On 25 January 2017, I moderated a panel discussion at Transport Ticketing Global 2017 entitled “which public transport technology solution will be dominating city centres in the next five years”.
On the morning of the event, I get together with the panellists to consider how the discussion might go. I start to think about my experience of the past as a proxy for the future. Past performance is no guarantee of the future, I know, but my mind races:
In the 1990s, things started to move from paper and plastic tokens to smart card-based solutions. ITSO was born. In 2005, we worked with ITSO and the DfT to assess the suitability of ITSO for a national travel e-purse. We were asked by the DfT to help develop Part 11 of the ITSO specification in order that ITSO could be made more suitable to an online world and not require every reader to contain an ISAM.
In 2005, we worked with DfT to help them understand how their planned new smart ID card and driving licence might be used to modernise life for citizens in the UK. In 2007 we worked with DVLA on their planned pilot of smart driving licences to be issued from their new production plan in Swansea. UK gov decided not to issue any smart driving licences.
In 2008 we worked with DfT to determine the benefits and costs of a national smart ticketing infrastructure. In the same year, we ran a trial of how ITSO tickets could be supported on the primitive NFC phones available at the time. Mobile was going to be the next big thing. Also in the same year, we started working with TfL on how Open Loop ticketing could be deployed across the whole of the London Oyster reader estate.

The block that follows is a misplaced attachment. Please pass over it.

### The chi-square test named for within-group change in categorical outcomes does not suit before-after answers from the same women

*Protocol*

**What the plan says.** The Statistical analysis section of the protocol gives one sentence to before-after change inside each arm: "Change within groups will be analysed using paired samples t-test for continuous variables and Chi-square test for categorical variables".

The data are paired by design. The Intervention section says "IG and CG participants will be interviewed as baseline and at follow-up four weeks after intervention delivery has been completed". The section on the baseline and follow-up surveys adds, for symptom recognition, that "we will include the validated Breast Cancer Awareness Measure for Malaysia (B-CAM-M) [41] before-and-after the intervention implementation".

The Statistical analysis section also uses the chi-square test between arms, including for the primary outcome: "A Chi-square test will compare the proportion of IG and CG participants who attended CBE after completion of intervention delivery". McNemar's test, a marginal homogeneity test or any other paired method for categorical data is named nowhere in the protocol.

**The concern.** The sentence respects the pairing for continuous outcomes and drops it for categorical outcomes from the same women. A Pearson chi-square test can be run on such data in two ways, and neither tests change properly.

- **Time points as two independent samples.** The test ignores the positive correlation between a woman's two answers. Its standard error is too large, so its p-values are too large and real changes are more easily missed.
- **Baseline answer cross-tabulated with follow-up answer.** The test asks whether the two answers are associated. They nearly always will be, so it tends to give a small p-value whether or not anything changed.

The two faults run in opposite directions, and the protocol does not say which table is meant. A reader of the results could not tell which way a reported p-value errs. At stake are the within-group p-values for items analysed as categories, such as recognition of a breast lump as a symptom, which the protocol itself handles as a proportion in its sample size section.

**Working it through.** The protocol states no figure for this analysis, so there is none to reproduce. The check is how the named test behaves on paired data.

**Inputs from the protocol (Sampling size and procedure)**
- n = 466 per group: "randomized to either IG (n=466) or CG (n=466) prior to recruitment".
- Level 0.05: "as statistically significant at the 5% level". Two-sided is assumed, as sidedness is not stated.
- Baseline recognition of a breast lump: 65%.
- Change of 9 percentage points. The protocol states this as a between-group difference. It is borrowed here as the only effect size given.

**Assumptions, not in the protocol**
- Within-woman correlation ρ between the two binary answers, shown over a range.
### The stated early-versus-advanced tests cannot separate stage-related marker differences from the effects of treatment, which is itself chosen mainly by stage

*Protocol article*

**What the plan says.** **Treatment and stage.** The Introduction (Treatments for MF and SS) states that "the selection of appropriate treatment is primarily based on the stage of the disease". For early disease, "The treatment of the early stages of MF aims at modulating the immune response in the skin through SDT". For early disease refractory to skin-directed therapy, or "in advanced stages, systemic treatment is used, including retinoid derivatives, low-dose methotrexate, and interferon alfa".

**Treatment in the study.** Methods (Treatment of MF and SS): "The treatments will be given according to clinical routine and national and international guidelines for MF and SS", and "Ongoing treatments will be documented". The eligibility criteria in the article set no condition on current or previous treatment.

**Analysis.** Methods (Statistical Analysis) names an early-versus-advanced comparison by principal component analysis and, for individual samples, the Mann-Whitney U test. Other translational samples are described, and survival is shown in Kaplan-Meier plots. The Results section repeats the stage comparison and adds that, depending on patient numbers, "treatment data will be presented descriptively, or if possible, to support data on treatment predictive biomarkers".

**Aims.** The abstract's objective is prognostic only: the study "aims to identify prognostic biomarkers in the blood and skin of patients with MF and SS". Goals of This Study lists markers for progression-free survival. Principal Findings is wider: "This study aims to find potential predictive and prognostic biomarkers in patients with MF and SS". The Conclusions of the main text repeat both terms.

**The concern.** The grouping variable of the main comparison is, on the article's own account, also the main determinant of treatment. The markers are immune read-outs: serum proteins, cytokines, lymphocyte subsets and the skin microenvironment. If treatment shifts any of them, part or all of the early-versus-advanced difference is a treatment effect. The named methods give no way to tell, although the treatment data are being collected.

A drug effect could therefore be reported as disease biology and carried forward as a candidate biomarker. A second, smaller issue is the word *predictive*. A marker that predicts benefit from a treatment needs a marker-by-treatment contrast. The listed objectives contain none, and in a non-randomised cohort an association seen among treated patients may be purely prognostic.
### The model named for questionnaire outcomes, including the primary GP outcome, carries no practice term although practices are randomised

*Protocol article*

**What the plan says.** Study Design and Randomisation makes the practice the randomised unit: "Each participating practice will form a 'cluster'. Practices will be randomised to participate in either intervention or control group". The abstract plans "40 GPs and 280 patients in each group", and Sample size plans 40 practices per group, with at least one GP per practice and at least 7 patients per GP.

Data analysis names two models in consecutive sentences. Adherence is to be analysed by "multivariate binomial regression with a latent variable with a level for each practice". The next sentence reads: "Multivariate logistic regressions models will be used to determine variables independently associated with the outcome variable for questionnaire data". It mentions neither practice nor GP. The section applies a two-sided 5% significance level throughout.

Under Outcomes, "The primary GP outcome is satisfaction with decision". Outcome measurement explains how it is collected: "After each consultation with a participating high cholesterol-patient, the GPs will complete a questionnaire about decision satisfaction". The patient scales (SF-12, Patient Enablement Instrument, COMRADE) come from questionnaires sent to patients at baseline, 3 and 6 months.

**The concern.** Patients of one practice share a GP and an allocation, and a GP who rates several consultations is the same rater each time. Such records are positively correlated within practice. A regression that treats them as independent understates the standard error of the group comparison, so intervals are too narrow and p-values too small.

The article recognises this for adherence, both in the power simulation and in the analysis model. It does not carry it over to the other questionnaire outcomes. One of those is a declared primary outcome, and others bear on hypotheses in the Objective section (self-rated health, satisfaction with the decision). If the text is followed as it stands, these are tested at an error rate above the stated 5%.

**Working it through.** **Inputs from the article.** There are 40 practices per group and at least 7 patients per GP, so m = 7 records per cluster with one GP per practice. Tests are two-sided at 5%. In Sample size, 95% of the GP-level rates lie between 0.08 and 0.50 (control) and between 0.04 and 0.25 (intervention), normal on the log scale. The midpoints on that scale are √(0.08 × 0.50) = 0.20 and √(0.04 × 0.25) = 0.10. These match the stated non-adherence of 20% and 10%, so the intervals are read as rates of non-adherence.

This was nine years ago. We worked with TfL for seven years on that project, from specification of the readers and revenue inspection devices to designing the end-to-end security.
In 2012, TfL launched Open Loop ticketing on buses. In 2017 (approximately five years later) we are seeing the large bus operators outside of London launching their Open Loop ticketing systems, as well as collaborating with Transport for the North on a multi-modal, multi-operator solution.
I’m back into the room. The panellists and I quickly agree that the answer to the panel discussion questions is, pretty much, that the same technology solutions that are dominating now will be dominating in five years’ time, because of the slow speed at which the industry moves. There is a lot of work going on under the surface, but it takes years to emerge. I am sure that Account-based ticketing is coming next and some of that will be Open Loop. Various operators across the globe are talking to us about this at present.
A final example, last year we conducted a study on beacons for Be-In Be-Out (BIBO) style transit ticketing. Our research showed that the industry has been looking at this since around 1997. There are still very few examples of it being successfully used, and yet it is still regularly cited as one of the next big things.
In April this year, Consult Hyperion is celebrating 20 years of annual Tomorrow’s Transactions conferences. I will be chairing a session on Transit ticketing on the second day about what is coming next. Confirmed speakers include:
- Will Judge, MasterCard
- Ben Whitaker, Masabi
- John Henkel, Transport for the North
Come and hear what they think is coming next. I expect we will have to look beyond five years.
Yes, it is time to talk about open-loop ticketing on buses. I started a series of posts in LinkedIn “Long Live Open-Loop Ticketing”. It will be short. I found that I can say now even less than I said before.
UKCA Model 3 is good but it needs the proper technology described here: https://wwopenfare.com/